Graphic: Shep McAllister
5 Neat ThingsJolie Kerr is a cleaning expert, advice columnist and the host of the podcast “[Ask a Clean Person](” Each week, she’ll round up five essential cleaning products, tools and organizational systems to help you live your tidiest lives.   

‘Tis the season to do dishes … and if you’re doing a lot of dishes, you need a lot of dish towels. As someone who does a lot of dishes, and who also gets paid to think about dish towels (weird job, but someone’s gotta do it), I have THOUGHTS to share on all kinds of kitchen towels.

Flour Sack Dish Towels

A tiny rant, if you’ll allow me to indulge: There are FAR TOO MANY dish towels that don’t actually dry anything. It’s bananas to me! How can you make a dish towel that doesn’t dry things?!? That’s, like, the main job of a dish towel, drying things! ANYway. After ending up with too many dish towels that didn’t dry things [shakes fist at clouds], I stumbled into a set of flour sack dish towels and I’ve never looked back. Not only do they actually dry dishes, they’re fast-drying — both when in use and in laundering situations — and not overly bulky, making it easy to store a big stack of them. They also make for great cleaning rags when they get to the point of looking a bit too ratty for kitchen use.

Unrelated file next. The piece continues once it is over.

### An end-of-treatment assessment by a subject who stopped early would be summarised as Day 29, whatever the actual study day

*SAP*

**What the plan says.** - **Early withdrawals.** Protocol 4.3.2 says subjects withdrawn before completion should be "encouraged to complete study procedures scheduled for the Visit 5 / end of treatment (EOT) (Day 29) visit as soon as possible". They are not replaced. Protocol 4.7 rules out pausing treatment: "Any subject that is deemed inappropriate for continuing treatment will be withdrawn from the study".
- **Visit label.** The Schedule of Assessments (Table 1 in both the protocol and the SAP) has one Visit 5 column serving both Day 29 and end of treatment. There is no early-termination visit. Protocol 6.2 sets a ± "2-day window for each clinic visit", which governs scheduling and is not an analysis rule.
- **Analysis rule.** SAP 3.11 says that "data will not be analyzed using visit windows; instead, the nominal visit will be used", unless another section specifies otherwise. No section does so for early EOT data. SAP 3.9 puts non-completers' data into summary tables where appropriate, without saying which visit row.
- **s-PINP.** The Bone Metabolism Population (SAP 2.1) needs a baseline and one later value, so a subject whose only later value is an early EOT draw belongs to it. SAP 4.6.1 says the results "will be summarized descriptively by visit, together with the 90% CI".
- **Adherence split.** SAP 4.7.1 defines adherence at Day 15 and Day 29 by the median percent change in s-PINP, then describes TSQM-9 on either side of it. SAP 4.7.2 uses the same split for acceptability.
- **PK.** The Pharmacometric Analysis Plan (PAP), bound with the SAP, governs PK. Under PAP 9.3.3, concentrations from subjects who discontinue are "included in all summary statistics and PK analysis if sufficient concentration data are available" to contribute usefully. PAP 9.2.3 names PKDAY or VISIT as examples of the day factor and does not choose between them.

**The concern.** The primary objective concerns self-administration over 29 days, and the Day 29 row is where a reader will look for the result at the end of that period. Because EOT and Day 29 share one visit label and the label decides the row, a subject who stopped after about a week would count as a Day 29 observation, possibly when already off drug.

Thick Cotton Terry Cloth Towels

As great as flour sack dish towels are, they fail at one important kitchen task: They’re not so great for laying out on a kitchen counter to place wet dishes on to dry. I was reminded of this during Thanksgiving week, when I was responsible for cooking the holiday meal — and for doing all the dishes that come along with that task. When it comes to sturdy items like pots and pans, it’s no biggie, but if you’re hand washing delicate glassware, it’s important to give them a lot of cushion to prevent chips and cracks, and these thicker terry cloth dish rags will do just that.

Microfiber Cleaning Cloths

Microfiber is the textile you want for cleaning projects, big or small. There’s something unique to microfiber that makes it better at grabbing onto buildup like fingerprints (especially on stainless steel and glass cooktops), soap scum and that sticky, greasy film that tends to collect on cabinet fronts and vent hoods. Microfiber is so good, in fact, that when used for regular cleaning, you can likely forego heavy duty cleaning products and use plain water, or a small amount of diluted dish soap.

Reusable Kitchen Cleaning Wipe

Somewhere in between paper towels and cleaning rags lie these semi-reusable cleaning wipes. They’re not pre-moistened with cleaning solution the way that Clorox or Lysol wipes are, so you’ll need to bring your own all-purpose cleaner to the job, but that’s actually ideal, since it lets you pick the right detergent for the job. They’re also thin, which is what you want when you need to clean tight spots in a kitchen, like small countertop appliances, or the rubber seal on the refrigerator, or beveled cabinet doors.

Salad Sac Produce Bag

Salad Sac Produce Bag
Graphic: Shep McAllister

This little terry cloth bag is great for people who make a lot of salads, or who cook with a lot of greens like kale or collards. After washing lettuce, greens or other vegetables that you might want to prep and store rather than using right away, put them in the Salad Sac and stash it in the fridge. The bag absorbs excess water so greens don’t go soggy, but retains enough moisture to keep the greens hydrated.